Of hymns and ‘Bagong Pilipinas’ | Inquirer Opinion

Of hymns and ‘Bagong Pilipinas’

What makes a good hymn?

A hymn is a metrical composition, meaning “it has stanzas or verses that repeat the same (or nearly the same) syllabic pattern, just like metrical poems. In fact, the best hymns can stand on their own textual merit as poems. A regular meter is an important part of what makes hymns more [easily to sing] by an entire congregation of mostly novice musicians; the repetition makes it easy to anticipate the prosody and catch on to the song more quickly.”

The intention of a hymn is for people to sing it together. In a religious set up, hymn singing is a congregational or community expression of thanksgiving, commitment, prayer, adoration, asking for help or forgiveness, supplication, and celebration. Since this is both an individual/private and community articulation through music and words, it needs a harmonious and lyrical mode elegantly laid out in poetic form and musicality. A quality hymn can be easily learned and sang and establishes a poetic logic, where musical notes are connected so that the rising and falling of notes can produce a lovely and beautiful melody. Listening to a good hymn encourages one to meditate, act according to what is instructed in its lines and words, and to sing it repeatedly with passion and conviction.

Such definition leads me to think about the recent memorandum by President Marcos ordering government agencies and institutions to integrate the singing of the “Bagong Pilipinas” hymn in weekly flag ceremonies. I wonder if it is really a hymn, and if singing it gives testimony to our assertion of sovereignty and independent foreign policy, as well as enduring peace based on social justice, national industrialization, and genuine agrarian reform, given that our agricultural country is the number one rice importer in the world.


My question is: does the “Bagong Pilipinas” hymn move us to become better Filipinos? Does the hymn in form and content ignite our patriotism and nationalism? Does it renew our commitment to love of country and make us proud Filipinos? What is “Bagong Pilipinas” under Mr. Marcos? What good does “hymn” singing do when the youth are forced to sing “Bangon Pilipinas,” when we cannot be proud as Filipinos amid the grinding hunger and poverty that are a reality to many?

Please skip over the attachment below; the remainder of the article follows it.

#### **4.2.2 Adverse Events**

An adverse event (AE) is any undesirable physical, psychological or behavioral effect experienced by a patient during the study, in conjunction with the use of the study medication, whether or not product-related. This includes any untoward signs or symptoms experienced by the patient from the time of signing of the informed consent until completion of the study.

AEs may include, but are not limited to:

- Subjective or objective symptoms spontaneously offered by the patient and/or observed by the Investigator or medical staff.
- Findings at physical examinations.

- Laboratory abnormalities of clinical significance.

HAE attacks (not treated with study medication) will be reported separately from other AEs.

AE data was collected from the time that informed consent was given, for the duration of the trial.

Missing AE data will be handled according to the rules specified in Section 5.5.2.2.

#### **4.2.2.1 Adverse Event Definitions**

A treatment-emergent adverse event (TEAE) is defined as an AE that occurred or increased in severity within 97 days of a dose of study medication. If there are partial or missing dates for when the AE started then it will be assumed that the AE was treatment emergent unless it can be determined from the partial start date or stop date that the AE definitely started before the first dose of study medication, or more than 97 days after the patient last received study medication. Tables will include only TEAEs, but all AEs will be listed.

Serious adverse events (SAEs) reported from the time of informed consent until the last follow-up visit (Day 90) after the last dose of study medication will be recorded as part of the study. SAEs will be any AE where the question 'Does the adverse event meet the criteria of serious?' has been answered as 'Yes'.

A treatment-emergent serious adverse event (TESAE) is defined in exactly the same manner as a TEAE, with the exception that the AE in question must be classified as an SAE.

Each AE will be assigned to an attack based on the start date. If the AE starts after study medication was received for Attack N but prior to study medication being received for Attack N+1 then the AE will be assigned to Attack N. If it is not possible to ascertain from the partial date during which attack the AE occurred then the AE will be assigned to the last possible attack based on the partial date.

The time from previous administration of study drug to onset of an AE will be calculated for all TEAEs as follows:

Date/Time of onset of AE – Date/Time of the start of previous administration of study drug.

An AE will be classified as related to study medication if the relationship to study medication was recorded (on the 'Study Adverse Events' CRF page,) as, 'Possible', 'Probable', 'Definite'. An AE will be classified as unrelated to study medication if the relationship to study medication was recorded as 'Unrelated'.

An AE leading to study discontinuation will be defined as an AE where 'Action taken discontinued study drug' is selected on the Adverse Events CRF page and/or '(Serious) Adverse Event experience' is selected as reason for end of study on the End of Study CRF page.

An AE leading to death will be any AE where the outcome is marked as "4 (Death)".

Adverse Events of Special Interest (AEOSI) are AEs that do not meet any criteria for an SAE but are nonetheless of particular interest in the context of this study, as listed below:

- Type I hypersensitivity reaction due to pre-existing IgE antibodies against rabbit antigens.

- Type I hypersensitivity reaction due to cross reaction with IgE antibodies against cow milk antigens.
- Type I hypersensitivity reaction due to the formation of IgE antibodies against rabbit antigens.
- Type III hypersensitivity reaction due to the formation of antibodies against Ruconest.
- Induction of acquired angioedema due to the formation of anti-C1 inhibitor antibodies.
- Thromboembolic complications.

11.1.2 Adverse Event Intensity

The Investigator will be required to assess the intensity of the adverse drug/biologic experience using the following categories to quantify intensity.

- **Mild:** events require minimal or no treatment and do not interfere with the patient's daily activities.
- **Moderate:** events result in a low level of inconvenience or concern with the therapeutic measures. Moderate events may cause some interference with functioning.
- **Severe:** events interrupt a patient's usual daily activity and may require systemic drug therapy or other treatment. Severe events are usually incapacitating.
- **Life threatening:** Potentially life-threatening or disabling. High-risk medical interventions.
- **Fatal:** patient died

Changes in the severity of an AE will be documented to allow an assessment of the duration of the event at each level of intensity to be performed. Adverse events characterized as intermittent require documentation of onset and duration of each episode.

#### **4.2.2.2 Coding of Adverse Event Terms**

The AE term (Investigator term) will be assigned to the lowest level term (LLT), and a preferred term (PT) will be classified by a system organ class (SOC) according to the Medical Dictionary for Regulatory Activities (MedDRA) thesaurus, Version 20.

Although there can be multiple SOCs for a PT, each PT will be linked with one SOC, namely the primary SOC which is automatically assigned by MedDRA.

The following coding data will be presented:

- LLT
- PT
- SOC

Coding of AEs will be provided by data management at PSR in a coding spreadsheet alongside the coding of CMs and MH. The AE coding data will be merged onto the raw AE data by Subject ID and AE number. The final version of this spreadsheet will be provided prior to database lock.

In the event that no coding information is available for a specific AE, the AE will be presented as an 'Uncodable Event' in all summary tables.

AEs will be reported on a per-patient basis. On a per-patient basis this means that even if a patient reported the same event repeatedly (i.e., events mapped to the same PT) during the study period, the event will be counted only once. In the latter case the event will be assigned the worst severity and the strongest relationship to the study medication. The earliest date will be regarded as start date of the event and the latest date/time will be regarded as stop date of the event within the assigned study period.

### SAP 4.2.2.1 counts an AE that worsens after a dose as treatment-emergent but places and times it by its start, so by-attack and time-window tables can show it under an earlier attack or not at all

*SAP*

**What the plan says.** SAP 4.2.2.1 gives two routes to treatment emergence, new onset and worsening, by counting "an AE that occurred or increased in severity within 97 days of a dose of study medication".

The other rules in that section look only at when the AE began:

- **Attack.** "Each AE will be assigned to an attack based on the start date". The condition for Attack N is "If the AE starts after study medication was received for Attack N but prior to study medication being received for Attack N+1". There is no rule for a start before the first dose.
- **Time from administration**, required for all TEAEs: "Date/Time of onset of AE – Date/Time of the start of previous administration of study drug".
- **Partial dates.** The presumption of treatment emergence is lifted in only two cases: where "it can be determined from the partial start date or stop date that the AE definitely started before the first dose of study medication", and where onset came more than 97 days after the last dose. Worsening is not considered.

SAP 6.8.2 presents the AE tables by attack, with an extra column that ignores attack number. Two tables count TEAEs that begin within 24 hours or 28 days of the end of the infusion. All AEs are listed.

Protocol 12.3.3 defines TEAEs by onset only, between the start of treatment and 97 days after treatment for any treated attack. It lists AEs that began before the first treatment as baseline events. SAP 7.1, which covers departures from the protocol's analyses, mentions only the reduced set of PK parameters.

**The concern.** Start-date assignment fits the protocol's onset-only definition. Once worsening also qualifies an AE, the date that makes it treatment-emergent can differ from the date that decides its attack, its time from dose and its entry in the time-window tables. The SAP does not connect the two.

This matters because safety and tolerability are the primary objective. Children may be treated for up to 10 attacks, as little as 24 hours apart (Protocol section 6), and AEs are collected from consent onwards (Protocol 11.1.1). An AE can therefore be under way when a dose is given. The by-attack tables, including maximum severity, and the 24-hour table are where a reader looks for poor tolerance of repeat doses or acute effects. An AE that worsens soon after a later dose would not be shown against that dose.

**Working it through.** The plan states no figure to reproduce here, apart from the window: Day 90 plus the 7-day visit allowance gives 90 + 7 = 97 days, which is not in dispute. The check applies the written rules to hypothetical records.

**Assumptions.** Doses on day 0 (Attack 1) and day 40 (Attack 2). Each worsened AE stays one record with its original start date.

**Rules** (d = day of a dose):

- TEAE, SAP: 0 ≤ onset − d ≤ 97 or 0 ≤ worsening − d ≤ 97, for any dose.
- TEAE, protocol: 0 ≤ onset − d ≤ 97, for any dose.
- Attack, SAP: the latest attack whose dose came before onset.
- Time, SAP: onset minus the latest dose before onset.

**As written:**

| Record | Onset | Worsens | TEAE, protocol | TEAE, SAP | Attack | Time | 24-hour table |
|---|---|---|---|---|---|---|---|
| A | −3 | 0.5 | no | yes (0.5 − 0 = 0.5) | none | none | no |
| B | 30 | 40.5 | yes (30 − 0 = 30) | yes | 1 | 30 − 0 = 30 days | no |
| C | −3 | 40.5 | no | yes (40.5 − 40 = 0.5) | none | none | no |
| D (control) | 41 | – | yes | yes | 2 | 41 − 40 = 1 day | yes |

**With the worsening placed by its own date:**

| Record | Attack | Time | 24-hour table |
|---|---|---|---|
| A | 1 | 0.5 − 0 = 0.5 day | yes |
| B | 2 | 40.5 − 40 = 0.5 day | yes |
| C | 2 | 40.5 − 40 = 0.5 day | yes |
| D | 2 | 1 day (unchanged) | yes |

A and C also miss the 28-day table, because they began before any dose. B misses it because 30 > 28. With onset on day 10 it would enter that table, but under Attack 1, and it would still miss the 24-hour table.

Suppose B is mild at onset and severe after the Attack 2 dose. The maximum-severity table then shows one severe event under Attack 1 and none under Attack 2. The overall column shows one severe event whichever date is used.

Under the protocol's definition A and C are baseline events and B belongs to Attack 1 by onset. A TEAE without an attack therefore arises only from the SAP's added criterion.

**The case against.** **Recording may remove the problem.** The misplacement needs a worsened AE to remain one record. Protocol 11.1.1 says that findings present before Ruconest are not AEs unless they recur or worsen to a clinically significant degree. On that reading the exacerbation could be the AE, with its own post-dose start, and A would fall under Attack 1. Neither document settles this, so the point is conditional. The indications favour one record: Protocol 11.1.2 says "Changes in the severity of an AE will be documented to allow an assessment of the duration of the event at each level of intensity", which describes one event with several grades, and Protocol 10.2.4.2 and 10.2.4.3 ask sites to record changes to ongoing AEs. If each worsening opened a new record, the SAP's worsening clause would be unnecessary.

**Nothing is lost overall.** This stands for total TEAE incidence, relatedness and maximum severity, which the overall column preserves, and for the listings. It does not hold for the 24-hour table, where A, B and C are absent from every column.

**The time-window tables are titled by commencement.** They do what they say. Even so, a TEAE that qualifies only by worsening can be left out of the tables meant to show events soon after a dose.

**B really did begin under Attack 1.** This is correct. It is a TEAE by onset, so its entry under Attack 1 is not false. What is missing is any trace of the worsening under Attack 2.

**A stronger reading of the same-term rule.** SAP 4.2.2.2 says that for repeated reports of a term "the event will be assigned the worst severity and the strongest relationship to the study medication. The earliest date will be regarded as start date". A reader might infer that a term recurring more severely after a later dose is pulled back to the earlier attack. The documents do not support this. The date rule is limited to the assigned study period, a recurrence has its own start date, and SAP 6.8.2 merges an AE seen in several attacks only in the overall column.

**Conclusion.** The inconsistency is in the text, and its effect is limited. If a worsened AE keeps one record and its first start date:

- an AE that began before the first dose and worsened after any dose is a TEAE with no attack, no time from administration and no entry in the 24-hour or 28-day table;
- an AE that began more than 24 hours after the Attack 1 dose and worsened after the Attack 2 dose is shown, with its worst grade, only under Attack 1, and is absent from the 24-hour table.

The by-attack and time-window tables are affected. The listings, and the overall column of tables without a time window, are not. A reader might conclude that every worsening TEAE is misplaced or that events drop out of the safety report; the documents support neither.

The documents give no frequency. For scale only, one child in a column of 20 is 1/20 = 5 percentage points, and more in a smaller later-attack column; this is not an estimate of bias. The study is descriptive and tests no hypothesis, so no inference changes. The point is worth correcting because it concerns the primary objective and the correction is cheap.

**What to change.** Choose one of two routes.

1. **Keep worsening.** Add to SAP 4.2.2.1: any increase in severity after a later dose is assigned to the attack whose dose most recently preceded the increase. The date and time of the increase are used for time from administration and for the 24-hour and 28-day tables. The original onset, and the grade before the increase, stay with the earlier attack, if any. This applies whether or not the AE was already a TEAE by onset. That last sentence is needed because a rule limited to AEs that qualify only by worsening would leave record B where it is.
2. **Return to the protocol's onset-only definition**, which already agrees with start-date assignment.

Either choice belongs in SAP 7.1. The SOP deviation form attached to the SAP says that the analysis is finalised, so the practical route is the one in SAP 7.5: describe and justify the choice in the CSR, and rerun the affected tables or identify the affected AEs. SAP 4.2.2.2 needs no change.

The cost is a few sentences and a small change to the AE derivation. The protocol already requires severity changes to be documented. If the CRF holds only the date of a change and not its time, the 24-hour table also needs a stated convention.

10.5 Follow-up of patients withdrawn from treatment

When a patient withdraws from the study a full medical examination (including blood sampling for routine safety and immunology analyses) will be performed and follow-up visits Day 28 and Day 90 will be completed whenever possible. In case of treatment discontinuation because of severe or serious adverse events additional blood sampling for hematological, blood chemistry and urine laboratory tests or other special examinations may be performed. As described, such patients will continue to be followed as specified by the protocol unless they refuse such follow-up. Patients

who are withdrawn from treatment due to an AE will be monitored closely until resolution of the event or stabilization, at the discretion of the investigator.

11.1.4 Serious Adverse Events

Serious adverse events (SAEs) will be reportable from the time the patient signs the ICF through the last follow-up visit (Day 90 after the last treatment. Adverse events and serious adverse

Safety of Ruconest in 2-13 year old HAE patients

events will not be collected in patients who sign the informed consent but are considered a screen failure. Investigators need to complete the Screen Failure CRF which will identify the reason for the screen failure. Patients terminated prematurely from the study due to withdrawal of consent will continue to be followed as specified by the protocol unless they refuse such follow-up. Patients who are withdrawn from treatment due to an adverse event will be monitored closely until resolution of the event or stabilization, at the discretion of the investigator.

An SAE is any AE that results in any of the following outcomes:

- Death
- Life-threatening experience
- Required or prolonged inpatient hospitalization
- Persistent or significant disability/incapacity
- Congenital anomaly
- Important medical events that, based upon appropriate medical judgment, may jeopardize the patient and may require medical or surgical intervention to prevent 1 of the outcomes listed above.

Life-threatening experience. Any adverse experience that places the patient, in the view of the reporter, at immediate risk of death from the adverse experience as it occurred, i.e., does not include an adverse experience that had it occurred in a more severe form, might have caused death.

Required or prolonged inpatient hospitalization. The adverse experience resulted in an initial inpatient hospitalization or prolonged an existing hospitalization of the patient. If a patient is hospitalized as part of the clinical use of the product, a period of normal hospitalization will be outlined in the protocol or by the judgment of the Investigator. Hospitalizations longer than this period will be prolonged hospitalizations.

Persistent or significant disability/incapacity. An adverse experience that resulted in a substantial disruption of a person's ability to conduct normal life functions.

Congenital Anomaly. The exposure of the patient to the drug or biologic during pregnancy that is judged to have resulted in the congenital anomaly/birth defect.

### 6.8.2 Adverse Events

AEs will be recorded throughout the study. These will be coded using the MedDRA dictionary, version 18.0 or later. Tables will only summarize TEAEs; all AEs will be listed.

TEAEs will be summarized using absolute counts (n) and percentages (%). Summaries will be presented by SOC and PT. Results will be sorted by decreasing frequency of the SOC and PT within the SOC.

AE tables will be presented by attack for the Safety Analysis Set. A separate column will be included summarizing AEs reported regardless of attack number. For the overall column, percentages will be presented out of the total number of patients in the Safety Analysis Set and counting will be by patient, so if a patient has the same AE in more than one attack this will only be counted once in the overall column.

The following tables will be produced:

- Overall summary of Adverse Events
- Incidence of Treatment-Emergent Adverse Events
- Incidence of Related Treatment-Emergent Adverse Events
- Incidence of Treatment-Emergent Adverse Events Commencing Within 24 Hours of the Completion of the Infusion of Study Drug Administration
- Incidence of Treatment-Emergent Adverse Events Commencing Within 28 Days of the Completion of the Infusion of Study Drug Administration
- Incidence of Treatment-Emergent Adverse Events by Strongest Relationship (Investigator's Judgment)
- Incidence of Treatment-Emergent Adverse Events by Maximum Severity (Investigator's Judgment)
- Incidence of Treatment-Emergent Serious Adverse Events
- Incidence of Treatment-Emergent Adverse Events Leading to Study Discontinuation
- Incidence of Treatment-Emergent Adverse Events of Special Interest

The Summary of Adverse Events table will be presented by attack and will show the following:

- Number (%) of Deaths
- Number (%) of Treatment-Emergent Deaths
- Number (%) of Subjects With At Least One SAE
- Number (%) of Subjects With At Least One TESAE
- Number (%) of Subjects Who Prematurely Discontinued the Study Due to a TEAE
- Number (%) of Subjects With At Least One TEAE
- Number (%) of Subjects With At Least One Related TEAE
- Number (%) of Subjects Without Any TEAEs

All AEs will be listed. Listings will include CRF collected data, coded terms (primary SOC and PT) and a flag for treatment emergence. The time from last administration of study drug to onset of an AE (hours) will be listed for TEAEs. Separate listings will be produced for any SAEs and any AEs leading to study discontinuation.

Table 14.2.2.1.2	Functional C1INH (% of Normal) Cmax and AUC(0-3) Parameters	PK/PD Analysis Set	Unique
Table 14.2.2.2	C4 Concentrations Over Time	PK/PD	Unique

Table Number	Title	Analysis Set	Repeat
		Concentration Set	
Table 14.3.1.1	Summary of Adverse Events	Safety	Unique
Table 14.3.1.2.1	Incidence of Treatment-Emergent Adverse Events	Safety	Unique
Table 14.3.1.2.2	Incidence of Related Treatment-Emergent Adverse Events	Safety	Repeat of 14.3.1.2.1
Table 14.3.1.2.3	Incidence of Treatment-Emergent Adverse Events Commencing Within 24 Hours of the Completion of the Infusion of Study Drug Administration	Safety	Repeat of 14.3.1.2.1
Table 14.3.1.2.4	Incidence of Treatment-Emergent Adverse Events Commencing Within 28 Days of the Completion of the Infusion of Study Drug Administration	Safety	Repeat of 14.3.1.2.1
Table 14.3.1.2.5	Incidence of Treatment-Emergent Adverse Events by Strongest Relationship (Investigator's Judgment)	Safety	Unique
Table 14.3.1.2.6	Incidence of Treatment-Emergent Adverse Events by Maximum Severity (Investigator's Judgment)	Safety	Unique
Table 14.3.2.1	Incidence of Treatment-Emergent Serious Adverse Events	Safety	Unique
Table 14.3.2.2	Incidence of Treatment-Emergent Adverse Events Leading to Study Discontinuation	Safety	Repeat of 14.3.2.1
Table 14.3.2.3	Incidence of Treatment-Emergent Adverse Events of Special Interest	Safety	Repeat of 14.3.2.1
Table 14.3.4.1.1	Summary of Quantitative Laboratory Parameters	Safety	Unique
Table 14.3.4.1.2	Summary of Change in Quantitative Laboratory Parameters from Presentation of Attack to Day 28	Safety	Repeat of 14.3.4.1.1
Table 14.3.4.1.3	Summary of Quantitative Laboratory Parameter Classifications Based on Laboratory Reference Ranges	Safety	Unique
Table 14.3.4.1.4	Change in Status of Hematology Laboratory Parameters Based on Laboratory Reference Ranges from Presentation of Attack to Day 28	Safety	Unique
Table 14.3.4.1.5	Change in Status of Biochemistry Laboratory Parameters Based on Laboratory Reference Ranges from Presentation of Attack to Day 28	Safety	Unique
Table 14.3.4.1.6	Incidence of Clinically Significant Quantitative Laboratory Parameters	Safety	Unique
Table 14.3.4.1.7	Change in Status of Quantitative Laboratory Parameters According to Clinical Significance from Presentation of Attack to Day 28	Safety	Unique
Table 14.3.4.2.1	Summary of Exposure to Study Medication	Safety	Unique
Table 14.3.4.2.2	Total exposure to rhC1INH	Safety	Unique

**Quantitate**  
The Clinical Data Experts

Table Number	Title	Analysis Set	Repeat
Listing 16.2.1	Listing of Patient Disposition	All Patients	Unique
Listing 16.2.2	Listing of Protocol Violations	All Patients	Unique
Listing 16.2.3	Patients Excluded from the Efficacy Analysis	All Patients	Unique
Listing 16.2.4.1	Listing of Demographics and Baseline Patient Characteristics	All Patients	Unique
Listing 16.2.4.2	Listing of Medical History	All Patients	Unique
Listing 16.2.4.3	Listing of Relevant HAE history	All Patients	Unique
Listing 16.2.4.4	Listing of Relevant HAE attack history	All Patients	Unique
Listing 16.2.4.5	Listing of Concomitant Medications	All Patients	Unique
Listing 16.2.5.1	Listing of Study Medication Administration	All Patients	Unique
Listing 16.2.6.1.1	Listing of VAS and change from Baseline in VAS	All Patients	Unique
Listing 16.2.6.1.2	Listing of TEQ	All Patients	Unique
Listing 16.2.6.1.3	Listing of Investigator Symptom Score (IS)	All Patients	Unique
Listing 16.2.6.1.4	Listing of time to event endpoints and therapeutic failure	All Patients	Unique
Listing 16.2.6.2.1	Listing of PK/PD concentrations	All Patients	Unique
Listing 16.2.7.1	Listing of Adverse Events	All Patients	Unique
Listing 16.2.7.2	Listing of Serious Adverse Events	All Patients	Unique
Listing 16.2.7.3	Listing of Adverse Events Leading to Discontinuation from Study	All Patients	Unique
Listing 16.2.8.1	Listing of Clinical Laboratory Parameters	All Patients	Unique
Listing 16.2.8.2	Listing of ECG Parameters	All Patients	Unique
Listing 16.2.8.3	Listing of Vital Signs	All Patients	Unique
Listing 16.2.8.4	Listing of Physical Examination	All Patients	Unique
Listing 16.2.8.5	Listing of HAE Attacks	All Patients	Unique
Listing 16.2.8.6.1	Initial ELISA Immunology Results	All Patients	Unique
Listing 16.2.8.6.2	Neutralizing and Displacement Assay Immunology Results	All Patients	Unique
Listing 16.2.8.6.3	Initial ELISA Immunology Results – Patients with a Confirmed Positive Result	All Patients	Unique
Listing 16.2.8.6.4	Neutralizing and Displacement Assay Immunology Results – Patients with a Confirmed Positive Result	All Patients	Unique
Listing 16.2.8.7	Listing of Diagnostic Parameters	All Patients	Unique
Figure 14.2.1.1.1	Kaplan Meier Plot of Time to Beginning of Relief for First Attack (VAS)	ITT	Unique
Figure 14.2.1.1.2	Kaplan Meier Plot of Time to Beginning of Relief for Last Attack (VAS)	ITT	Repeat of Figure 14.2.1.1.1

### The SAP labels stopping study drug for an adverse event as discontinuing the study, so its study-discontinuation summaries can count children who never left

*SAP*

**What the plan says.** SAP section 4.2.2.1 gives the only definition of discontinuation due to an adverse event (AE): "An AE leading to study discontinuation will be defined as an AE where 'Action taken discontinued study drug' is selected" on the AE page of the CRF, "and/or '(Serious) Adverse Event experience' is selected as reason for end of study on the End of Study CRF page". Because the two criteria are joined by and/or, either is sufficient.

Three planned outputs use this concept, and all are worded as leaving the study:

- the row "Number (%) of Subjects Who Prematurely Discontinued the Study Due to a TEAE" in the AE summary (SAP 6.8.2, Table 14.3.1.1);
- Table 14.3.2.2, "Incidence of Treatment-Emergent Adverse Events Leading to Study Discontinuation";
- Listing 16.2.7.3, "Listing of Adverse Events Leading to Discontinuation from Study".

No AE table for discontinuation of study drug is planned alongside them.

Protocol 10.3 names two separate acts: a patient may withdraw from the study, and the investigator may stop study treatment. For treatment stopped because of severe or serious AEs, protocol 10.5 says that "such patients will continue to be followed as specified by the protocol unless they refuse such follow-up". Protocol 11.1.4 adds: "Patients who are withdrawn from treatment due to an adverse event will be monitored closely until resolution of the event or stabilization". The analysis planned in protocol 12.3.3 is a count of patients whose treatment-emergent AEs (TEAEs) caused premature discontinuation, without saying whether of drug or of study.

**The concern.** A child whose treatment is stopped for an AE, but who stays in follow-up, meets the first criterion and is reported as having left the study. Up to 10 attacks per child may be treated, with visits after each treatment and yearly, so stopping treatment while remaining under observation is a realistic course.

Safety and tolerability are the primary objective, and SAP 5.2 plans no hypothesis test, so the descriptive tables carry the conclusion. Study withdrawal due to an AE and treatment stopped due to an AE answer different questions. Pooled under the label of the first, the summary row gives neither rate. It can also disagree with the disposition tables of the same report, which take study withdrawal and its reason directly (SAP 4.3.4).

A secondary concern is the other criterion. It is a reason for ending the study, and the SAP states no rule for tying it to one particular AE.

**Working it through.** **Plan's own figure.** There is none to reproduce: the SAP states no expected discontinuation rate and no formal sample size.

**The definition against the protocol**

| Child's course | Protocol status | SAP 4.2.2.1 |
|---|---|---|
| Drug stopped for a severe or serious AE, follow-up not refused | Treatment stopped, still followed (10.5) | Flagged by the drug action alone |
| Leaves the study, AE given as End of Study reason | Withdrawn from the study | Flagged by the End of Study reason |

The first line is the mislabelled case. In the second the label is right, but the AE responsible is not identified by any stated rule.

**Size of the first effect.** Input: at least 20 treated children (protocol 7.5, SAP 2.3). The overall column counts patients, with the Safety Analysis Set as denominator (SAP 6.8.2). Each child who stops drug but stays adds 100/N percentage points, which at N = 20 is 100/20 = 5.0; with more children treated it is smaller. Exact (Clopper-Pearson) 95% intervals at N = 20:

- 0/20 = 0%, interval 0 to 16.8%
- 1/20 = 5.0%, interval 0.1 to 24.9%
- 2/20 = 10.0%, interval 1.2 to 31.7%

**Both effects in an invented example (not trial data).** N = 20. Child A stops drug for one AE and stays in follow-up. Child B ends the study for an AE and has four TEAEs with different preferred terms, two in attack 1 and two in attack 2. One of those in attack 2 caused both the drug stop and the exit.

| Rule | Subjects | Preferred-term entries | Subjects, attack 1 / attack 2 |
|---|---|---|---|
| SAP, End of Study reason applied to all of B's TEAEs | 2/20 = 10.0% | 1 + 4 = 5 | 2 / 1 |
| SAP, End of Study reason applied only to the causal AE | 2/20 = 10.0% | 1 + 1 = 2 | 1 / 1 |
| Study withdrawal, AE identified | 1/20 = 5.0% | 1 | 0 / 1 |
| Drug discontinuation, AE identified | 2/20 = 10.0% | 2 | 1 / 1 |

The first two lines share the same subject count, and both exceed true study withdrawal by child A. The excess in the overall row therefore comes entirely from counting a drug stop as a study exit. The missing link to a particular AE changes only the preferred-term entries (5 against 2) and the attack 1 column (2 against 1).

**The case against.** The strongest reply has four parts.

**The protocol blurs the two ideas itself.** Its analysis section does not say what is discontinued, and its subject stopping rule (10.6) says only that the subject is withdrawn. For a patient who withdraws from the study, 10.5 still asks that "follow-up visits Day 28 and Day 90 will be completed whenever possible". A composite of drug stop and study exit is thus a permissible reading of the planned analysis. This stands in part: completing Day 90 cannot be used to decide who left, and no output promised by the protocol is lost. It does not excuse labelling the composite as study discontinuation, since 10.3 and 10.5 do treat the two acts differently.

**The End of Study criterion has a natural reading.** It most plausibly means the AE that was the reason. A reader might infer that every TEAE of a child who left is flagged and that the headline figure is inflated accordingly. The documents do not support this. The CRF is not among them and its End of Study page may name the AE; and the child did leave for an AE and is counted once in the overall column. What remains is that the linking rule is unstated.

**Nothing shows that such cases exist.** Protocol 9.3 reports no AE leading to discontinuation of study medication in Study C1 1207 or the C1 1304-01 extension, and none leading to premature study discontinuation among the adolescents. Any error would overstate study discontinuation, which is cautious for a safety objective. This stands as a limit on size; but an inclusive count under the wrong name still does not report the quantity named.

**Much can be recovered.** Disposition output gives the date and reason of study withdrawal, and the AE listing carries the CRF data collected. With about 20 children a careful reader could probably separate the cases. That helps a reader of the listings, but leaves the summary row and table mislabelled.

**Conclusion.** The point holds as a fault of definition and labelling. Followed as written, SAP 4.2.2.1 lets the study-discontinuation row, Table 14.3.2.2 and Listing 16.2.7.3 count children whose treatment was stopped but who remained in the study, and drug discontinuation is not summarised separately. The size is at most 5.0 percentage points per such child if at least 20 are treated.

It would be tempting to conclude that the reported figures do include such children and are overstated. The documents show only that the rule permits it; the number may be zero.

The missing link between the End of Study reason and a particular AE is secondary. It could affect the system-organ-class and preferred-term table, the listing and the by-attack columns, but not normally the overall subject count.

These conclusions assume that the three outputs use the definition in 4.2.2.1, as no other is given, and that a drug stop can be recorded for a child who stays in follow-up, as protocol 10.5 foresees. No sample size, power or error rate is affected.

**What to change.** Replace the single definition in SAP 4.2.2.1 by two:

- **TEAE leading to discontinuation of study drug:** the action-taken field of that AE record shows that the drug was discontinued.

When human rights violations are committed and laws are weaponized against people asserting their democratic rights and doing services to the communities? When the Philippines lags behind in reading comprehension, mathematics, and science, and shows minimal improvement? When the living wage translated to minimum wage is impossible for a family to survive on with dignity? When our health is in constant peril as there are only four doctors per 10,000 people? When malnutrition, according to the United Nations Children’s Fund, kills 95 Filipino children every day, and 27 children out of 1,000 do not reach their fifth birthday?

In spite of all these, we are never wanting in Filipinos who give the best of their time, talents, abilities, and services to others in urban poor communities and rural areas, those who live with indigenous people, and weep with the families of victims of the drug war still seeking justice. We have lawyers and journalists who would not exchange money for truth and justice. We have scientists and environmentalists, medical practitioners, and health workers who share their intellectual gifts and services to people and our environment. We have artists and musicians who would rather use art to raise and deepen the awareness of people so they can articulate and act in transforming society. We have farmers and workers who assert their right to live with dignity.

May these people not be subjected to Red-tagging. They are our hope, and the government should praise and encourage them. We need more of them. We need more people who would internalize the song popularized by Patatag: “Bayan naming minamahal/ Bayan naming Pilipinas/ Ang buhay ay puhunanin/ Makamtam lang ang Kalayaan. Bayan naming minumutya/ Kami’y handang magpakasakit/ Ang buhay ay nakalaan/ Dahil sa’yo o aming bayan. Perlas ka ng Silangan/ May likas Kang kayamanan/ Dahil dito’y sinakop ka/ Ng mga dayuhan. Kaya dapat kang magtanggol/ Lumaban ka o aming bayan.”



Norma P. Dollaga is a deaconess of United Methodist Church whose episcopal assignment is at Kapatirang Simbahan Para sa Bayan. She is the recipient of 2024 World Methodist Peace Award.

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